Margaret Goddard ’19
What’s been echoing in my head since the performance of Black Inscription a week ago is actress Tatyana Gessen’s silky whisper, playing a freediver, at full volume in the dark of the Pit, “There must be something I should remember, should try to hold onto, to take me back up.” These words were taken from Hannah Silva’s spoken text in Jump Blue, a BBC Radio production in tribute to Natalia Molchanova, perhaps the best freediver in the world, who died during an easy, recreational, unsupervised dive and whose body was never recovered. Composers Carla Kihlstedt, Matthias Bossi, and Jeremy Flower wrote a series of songs that imagine what Natalia saw and experienced as she continued her dive and discovered that she could stay underwater forever. I’ve been thinking about how Natalia’s story is not only tied to the preservation of the world’s oceans, but also the preservation of her physical body as she reaches superhuman depths.
A few days before, I met with Yonca Karakilic, associate director of Arts Transcending Borders, the initiative responsible for bringing innovative performing and visual arts to our campus at Holy Cross throughout the year. She talked about her impression of the performance: a way of making data more liquid and how the creators had mixed music, film projections, light design, and sound design all at the same time, and it somehow was not distracting. I found that all of this was true when I saw Black Inscription myself. I think Black Inscription is inherently about Natalia’s untimely death, but it ends up not focusing on that tragedy. Instead, it offers a multimedia tribute to her love of the ocean and its potential for human healing.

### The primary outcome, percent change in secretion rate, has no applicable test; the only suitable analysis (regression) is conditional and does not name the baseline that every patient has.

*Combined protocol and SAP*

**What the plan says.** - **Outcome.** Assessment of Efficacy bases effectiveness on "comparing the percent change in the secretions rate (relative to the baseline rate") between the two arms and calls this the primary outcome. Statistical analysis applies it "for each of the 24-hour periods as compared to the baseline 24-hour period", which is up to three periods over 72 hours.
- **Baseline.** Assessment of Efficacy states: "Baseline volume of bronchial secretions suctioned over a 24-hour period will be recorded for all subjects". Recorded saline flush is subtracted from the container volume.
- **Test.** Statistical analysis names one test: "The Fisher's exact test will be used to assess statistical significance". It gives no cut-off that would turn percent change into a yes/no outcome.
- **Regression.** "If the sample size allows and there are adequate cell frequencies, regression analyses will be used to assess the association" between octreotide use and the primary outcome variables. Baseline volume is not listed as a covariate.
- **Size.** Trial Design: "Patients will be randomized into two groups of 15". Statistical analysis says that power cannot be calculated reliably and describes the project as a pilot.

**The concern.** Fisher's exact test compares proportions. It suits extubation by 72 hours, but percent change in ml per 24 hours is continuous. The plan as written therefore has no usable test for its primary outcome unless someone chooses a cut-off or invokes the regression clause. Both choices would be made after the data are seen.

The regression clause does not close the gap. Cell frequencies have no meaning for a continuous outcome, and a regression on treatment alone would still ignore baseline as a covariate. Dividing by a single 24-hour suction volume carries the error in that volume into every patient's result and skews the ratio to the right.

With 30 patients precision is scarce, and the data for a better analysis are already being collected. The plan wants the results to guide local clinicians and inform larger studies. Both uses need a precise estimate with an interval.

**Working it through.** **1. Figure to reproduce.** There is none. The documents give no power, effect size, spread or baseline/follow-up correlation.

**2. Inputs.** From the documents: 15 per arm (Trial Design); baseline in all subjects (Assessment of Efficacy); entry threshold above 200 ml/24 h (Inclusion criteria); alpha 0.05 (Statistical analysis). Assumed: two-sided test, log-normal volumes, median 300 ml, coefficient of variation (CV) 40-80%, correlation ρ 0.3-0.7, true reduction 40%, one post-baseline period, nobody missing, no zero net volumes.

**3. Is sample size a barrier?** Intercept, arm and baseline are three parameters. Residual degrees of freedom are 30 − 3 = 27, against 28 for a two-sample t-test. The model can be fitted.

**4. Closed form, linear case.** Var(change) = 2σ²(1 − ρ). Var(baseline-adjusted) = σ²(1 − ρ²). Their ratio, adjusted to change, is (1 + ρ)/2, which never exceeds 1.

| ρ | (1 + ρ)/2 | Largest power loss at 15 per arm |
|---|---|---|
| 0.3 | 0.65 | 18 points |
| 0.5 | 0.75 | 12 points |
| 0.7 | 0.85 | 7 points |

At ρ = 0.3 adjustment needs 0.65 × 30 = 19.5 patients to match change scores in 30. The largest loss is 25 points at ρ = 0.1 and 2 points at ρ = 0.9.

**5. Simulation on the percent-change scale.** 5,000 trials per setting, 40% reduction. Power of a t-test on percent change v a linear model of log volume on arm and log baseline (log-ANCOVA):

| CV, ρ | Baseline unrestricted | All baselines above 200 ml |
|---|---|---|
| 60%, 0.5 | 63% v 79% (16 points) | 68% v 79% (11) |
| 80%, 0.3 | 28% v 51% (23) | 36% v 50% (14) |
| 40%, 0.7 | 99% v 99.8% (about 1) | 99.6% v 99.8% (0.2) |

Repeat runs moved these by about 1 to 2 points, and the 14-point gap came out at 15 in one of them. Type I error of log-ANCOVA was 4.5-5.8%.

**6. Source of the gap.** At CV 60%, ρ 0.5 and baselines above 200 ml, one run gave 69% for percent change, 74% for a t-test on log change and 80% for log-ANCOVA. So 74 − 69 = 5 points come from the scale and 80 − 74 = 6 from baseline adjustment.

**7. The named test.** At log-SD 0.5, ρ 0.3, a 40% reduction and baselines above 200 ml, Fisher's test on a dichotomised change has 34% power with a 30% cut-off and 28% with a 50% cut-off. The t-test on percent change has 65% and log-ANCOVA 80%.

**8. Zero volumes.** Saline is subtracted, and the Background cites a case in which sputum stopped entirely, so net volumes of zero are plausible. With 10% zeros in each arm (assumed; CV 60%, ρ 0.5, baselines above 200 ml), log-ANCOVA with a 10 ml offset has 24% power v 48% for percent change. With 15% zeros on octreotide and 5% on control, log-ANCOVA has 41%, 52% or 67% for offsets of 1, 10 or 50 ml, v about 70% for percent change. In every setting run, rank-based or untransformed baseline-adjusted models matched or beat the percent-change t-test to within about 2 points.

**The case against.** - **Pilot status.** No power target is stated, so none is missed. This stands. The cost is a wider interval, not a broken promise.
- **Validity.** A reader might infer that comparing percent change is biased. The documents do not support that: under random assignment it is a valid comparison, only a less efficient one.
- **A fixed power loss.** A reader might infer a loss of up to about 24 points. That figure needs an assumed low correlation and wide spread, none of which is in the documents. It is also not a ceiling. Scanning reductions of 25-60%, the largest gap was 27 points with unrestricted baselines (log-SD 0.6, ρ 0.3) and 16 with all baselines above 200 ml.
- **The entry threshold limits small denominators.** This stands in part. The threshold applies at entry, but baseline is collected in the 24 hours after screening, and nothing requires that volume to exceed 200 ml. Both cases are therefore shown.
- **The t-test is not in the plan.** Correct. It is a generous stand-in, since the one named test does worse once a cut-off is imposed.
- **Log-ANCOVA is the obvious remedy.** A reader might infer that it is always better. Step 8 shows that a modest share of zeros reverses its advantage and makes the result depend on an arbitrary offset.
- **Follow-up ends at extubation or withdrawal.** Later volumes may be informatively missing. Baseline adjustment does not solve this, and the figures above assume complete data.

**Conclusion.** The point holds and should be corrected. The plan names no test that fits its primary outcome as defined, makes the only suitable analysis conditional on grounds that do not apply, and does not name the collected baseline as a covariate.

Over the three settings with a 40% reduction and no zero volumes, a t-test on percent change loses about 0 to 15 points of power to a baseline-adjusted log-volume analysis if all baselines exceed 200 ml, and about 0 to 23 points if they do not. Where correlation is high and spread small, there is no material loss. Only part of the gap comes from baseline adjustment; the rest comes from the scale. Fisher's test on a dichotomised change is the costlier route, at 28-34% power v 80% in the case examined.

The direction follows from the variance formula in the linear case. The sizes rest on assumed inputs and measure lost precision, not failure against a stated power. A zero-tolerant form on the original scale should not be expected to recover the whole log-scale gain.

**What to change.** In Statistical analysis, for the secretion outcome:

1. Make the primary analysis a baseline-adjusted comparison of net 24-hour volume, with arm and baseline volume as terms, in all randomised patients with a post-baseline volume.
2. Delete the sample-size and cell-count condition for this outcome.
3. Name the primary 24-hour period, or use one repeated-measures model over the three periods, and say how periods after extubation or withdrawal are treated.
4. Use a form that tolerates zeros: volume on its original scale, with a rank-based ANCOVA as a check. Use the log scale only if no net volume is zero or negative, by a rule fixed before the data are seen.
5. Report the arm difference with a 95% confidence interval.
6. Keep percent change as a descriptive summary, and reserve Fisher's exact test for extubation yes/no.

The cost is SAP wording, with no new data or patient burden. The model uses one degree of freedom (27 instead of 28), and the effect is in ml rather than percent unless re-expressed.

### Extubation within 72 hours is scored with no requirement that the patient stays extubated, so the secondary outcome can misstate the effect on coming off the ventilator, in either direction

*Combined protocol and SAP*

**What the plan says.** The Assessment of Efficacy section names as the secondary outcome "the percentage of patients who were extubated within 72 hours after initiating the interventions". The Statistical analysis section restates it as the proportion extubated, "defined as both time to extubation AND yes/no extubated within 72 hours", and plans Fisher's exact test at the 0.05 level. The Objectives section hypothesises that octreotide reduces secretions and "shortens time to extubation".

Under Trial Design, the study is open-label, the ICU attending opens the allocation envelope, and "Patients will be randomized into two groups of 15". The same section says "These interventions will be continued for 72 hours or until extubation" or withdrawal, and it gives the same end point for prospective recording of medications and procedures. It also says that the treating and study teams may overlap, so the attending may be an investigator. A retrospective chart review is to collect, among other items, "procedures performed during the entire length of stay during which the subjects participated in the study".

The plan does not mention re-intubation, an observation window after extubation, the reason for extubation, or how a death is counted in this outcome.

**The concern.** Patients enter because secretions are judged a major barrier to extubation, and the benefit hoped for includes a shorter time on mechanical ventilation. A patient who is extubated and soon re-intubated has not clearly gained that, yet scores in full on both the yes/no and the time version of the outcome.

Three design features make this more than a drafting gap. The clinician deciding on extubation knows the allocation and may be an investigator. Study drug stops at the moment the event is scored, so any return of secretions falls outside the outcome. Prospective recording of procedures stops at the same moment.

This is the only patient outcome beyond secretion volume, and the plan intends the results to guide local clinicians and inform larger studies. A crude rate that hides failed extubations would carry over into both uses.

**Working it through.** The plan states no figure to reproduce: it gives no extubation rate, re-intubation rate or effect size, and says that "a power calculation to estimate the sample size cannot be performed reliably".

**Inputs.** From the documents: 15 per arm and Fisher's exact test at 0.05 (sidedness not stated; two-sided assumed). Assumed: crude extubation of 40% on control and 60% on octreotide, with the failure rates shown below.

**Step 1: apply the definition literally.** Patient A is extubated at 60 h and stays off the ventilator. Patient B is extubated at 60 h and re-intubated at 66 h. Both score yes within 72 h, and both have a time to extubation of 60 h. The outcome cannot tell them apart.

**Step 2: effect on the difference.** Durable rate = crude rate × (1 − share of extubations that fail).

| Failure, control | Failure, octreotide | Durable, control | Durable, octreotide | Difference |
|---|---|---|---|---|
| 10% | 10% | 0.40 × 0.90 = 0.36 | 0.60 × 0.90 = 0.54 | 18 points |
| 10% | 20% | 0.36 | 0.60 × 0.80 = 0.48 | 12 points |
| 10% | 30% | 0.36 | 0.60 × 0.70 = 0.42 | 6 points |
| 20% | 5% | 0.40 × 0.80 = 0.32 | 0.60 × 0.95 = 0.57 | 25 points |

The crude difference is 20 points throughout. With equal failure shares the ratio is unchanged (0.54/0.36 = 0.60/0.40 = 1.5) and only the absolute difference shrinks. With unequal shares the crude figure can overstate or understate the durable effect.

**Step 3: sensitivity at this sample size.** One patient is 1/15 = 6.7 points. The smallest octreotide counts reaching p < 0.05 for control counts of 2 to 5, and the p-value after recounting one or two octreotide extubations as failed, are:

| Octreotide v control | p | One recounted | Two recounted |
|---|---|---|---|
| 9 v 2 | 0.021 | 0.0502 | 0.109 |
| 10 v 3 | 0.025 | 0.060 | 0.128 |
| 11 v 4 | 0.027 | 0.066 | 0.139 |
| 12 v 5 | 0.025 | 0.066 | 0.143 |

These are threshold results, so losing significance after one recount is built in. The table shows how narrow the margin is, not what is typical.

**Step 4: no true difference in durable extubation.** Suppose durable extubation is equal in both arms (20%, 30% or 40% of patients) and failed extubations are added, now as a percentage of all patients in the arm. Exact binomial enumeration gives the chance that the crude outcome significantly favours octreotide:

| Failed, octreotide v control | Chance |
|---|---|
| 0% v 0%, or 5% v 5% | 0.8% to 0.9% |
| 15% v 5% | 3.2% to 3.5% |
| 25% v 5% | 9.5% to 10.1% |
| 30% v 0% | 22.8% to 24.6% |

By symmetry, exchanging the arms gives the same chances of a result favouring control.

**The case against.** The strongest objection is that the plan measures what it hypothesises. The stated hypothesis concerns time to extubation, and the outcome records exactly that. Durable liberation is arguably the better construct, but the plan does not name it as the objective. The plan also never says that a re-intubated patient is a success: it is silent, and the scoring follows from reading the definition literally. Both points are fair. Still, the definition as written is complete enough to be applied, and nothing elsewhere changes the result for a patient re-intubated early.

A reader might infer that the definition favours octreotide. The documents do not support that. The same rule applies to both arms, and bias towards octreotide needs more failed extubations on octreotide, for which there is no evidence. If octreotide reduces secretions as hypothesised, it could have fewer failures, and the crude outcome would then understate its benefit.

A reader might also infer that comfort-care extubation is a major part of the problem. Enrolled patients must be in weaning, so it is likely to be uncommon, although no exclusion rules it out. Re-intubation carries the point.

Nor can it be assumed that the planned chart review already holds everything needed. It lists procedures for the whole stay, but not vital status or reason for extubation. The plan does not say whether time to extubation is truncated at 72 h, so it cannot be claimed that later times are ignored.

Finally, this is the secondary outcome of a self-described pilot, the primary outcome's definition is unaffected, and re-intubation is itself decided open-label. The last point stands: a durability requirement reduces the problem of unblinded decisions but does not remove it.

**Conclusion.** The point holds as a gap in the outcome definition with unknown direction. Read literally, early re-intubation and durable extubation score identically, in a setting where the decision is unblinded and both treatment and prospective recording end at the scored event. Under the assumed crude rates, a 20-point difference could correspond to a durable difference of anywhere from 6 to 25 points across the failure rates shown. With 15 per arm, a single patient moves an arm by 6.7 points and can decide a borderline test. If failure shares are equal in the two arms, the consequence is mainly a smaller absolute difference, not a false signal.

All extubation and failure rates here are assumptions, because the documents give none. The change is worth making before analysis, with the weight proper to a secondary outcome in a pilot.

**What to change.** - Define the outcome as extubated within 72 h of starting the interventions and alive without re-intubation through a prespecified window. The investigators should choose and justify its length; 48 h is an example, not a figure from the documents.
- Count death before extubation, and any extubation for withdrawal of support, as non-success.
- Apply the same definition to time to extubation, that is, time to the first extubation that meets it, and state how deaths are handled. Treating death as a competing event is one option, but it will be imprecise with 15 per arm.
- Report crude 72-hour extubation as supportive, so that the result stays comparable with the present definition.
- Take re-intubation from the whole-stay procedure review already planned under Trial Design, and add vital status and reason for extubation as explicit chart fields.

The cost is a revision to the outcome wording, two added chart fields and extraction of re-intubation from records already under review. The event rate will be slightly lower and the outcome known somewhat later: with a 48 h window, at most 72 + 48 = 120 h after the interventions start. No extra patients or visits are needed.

The spoken text of Black Inscription left the strongest impression on me because of a workshop I had attended at The People’s Forum in New York City the weekend before. The workshop, “Fall: A Season of Self-Preservation by Love Light & Poetry,” led by poet Rabih Ahmed, involved poetic study and writing amidst the highly personal and messy topic of self-preservation. We looked at the place in which Solange was back in 2008 when she made “Cranes in the Sky,” in which she writes about pushing what is wrong “away” through repeating this word over and over, like a meditation. I was thinking about this repeated meditation when Hannah Silva’s words in Black Inscription echoed in the Pit: “There must be something I should try to hold onto, to take me back up.” It is as if Natalia is looking for a rope leading to the surface at this moment in the performance, while Solange was looking for a way (retail therapy, staying busy, traveling, avoiding romantic love, writing, crying) to push everything away from her.